Burton may not get drafted as a top-12 tight end, but he’s the perfect example of a late-round flyer with some upside who has the potential to finish inside the top 10. It’s not a stretch to think Burton could be second in line for targets behind Allen Robinson, and he may just emerge as Mitch Trubisky’s favorite red-zone option.
Eric Ebron, Indianapolis Colts
This signing puts a bit of a damper on those who have Jack Doyle in dynasty formats, and it also allows those in the fantasy community to get excited about Eric Ebron again. After seeing a boost in his numbers from year one to year two, and then year two to year three, the former Detroit Lions tight end failed to live up to the hype in year four despite finally playing a full season.
The hype may just be warranted this season, though, when you look at what offensive coordinator Frank Reich was able to do with the Eagles’ tight ends last season. Reich used all three of his tight ends in Philly (Ertz, Burton, and Celek) and that’s exactly what he plans on doing with the Colts — assuming Eric Swoope returns to full health. The newest Indianapolis head coach said just that at the NFL Annual Meetings. Reich also went as far to say he thinks Ebron is elite, and they plan on using him like the Cleveland Cavaliers use LeBron James, and not because he has “Ebron” in his name.
Ebron can create a one-on-one mismatch due to his size and catch radius, especially in the red zone. He’ll have to improve on his drops (15 last three seasons, third most in 2016), and a lot of his fantasy production will, of course, be dependant on Andrew Luck. However, this is a great system for the former 10th overall pick to show his potential. Reich says 13 personnel (1 wide receiver, 3 tight ends) is going to be hard to defend, and although I do believe that, it’s probably more of a good thing for Andrew Luck than it is Ebron, should it work out. If anything, Reich is trying to ignite the Ebron hype once again. I’ll believe it when I see it.
Ben Watson, New Orleans Saints
Ben Watson is headed back to New Orleans, where he had his best NFL season in 2015. Watson caught 74 of his 109 targets that year for 825 yards and six touchdowns. All marks that were career highs for the 13-year vet. Watson was serviceable last season, as he caught 61 of his 79 targets for 522 yards with Baltimore, but he never crept in the TE1 conversation. He’ll unlikely finish inside the top 12 in 2018, but he may make for a decent bye-week fill-in or injury replacement due to the fact Drew Brees has played with him for three seasons.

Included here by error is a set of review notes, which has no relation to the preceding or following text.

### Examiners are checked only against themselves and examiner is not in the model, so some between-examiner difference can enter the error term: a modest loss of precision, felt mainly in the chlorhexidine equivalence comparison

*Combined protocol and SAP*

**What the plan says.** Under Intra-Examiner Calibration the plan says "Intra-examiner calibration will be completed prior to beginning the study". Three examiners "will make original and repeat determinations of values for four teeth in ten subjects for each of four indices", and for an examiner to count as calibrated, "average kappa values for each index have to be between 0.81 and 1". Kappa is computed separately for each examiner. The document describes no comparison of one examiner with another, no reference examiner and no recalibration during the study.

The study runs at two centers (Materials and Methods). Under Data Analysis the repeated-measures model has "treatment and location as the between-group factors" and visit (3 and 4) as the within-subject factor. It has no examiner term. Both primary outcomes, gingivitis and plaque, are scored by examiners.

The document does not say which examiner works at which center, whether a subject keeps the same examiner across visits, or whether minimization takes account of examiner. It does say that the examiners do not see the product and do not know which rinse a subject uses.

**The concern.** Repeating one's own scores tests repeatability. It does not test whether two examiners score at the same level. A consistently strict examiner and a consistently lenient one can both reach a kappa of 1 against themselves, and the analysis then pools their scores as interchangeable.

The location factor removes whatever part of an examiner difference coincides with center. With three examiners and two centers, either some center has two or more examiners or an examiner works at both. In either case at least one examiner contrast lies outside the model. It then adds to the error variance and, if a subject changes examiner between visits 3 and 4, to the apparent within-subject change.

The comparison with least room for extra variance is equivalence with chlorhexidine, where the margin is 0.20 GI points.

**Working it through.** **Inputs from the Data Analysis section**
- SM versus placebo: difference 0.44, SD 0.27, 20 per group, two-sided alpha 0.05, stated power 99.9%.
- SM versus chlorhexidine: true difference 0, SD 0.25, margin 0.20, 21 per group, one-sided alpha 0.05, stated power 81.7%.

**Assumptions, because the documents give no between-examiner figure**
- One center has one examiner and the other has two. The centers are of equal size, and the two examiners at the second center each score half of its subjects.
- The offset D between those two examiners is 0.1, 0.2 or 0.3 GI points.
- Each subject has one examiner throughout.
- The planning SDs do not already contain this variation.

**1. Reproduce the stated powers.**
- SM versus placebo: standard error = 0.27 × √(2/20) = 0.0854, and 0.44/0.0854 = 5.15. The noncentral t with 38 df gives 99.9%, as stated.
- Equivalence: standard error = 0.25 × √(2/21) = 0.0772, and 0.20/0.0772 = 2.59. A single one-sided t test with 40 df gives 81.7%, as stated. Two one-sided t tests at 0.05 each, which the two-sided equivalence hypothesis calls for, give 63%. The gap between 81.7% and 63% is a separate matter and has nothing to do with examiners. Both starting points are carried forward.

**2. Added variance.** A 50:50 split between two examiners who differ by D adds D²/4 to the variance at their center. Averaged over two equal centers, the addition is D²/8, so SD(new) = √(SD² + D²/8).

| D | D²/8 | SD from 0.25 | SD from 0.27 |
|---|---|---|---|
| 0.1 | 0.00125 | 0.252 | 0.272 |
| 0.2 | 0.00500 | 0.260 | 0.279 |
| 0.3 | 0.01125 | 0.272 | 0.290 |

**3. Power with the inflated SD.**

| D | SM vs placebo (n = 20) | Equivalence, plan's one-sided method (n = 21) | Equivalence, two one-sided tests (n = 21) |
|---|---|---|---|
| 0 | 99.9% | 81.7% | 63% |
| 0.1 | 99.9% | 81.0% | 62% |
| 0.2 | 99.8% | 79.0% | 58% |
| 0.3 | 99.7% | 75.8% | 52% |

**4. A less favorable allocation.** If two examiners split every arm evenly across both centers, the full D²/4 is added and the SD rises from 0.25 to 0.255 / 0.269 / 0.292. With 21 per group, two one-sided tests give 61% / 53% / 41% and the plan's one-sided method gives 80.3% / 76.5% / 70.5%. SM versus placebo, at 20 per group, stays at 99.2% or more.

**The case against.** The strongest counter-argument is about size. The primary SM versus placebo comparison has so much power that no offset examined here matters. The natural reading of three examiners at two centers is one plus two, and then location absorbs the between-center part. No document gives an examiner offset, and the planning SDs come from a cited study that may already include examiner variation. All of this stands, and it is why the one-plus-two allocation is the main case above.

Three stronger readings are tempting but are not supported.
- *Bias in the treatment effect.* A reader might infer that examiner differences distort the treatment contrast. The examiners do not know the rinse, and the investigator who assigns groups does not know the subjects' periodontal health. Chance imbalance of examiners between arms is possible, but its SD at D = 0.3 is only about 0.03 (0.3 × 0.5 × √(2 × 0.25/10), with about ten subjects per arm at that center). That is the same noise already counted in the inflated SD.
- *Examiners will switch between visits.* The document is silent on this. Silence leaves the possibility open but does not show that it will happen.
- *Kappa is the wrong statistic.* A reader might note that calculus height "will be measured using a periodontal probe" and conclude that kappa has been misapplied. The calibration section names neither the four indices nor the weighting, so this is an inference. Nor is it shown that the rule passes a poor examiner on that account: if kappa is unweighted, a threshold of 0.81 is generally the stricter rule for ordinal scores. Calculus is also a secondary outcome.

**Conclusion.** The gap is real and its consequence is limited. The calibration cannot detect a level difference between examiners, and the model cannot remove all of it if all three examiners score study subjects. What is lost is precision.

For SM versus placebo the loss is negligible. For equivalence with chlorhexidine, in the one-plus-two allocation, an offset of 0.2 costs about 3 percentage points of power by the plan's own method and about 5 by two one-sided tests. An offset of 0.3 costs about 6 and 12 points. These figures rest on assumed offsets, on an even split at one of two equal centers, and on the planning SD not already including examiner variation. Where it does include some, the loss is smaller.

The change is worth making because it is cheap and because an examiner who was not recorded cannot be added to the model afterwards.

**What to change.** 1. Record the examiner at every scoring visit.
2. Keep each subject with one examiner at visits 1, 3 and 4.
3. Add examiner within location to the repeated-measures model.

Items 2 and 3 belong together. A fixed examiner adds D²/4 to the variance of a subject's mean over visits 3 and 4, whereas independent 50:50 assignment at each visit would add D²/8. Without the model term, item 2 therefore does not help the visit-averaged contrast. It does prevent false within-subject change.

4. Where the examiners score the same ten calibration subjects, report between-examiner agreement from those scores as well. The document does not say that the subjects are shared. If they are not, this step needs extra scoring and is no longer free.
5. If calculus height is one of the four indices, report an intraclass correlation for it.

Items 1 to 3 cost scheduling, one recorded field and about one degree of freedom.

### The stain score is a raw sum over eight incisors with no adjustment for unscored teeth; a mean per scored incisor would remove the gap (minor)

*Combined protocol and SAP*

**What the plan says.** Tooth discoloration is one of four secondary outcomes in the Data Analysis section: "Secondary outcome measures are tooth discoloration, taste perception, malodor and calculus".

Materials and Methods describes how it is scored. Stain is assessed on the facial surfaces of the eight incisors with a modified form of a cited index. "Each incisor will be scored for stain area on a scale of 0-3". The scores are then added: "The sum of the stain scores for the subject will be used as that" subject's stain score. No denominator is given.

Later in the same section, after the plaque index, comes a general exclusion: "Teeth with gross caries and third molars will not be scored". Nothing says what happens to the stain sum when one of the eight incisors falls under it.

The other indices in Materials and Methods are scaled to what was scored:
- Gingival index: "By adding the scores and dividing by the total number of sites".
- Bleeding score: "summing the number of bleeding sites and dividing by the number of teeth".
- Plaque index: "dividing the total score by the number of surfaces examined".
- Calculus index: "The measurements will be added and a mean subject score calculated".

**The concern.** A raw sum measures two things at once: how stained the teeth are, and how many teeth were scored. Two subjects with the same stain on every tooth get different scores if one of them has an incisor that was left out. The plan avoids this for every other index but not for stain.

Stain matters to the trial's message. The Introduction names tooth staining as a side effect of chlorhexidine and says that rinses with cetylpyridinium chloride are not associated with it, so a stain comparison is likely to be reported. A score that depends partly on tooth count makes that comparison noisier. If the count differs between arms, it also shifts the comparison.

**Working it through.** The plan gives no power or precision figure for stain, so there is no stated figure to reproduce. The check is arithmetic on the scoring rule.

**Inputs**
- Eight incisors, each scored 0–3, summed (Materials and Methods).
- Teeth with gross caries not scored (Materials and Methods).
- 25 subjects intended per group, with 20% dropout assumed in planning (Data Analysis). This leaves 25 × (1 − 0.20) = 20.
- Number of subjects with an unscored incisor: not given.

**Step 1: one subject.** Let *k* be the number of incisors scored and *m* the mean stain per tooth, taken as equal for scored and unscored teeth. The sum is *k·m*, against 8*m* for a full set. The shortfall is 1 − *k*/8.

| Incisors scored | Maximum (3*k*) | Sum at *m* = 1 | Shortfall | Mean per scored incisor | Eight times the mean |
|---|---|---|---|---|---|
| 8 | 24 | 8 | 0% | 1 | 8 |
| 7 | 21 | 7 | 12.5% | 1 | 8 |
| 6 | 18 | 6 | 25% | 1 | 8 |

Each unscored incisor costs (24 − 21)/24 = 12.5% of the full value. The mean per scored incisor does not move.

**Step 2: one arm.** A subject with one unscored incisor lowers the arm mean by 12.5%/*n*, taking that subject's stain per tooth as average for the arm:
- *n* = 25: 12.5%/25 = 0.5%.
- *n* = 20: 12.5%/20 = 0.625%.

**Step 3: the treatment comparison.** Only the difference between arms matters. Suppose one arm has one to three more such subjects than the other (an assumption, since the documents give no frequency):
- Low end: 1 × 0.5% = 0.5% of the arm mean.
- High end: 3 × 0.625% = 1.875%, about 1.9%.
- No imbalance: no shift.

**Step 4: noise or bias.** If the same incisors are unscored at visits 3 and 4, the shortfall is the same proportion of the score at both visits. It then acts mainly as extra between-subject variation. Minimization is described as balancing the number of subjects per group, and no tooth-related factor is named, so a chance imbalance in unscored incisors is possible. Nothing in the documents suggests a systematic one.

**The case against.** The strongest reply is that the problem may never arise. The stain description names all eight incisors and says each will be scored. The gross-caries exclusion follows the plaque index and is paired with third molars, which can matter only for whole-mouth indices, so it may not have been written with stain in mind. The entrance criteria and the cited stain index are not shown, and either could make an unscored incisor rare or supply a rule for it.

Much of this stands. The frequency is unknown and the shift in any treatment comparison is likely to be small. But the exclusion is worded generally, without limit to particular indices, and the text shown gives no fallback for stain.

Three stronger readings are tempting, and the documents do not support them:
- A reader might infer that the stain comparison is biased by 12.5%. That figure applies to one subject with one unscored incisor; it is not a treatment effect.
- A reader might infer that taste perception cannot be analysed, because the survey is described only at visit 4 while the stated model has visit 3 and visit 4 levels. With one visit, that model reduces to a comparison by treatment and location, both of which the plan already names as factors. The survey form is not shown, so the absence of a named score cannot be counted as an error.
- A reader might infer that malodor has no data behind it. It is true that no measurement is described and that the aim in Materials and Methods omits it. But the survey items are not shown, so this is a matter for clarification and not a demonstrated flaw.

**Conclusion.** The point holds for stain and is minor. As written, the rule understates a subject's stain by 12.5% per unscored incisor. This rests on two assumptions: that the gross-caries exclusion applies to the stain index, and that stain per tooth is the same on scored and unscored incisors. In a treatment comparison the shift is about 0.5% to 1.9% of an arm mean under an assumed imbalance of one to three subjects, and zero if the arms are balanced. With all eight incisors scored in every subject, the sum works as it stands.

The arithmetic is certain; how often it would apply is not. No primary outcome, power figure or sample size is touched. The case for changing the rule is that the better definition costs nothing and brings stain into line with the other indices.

The Saints cut Coby Fleener, and Josh Hill has never been able to live up to expectations. Brees is coming off a season where he failed to reach 600 passing attempts and 400 completions for the first time since 2009 due to the Saints’ strong run game, but Watson will be a red zone option for the future Hall of Fame QB thanks to his 6-foot-3, 251-pound frame. All six of Watson’s touchdowns in 2015 came inside the red zone, and his 12 RZ catches were tied for the 10th most. Watson may be worth a DFS look or deep league play with Mark Ingram sidelined for the first four weeks, and maybe the Saints will be less likely to run the ball when they get inside the 20s with Ingram suspended.
Austin Seferian-Jenkins, Jacksonville Jaguars
The Jacksonville Jaguars also signed Niles Paul, formerly of the Washington Redskins, but Austin Seferian-Jenkins has the most fantasy football appeal. We finally started to see some of ASJ’s potential last season with the Jets, as he racked up 50 grabs for 357 yards and found the end zone three times. Jenkins had a three-game stretch with New York last season where he totaled 17 catches on 22 targets for 95 yards while finding the end zone in all three games.
Seferian-Jenkins can play, and he’ll get every bit of opportunity in Jacksonville. However, the truth of the matter is this team is a run-first offense and will likely lean on Leonard Fournette when they get inside the red zone. With that said, ASJ will be a red zone option for Blake Bortles, and the biggest one he’ll have. Even so, Seferian-Jenkins shouldn’t be owned in many 12-team leagues this season.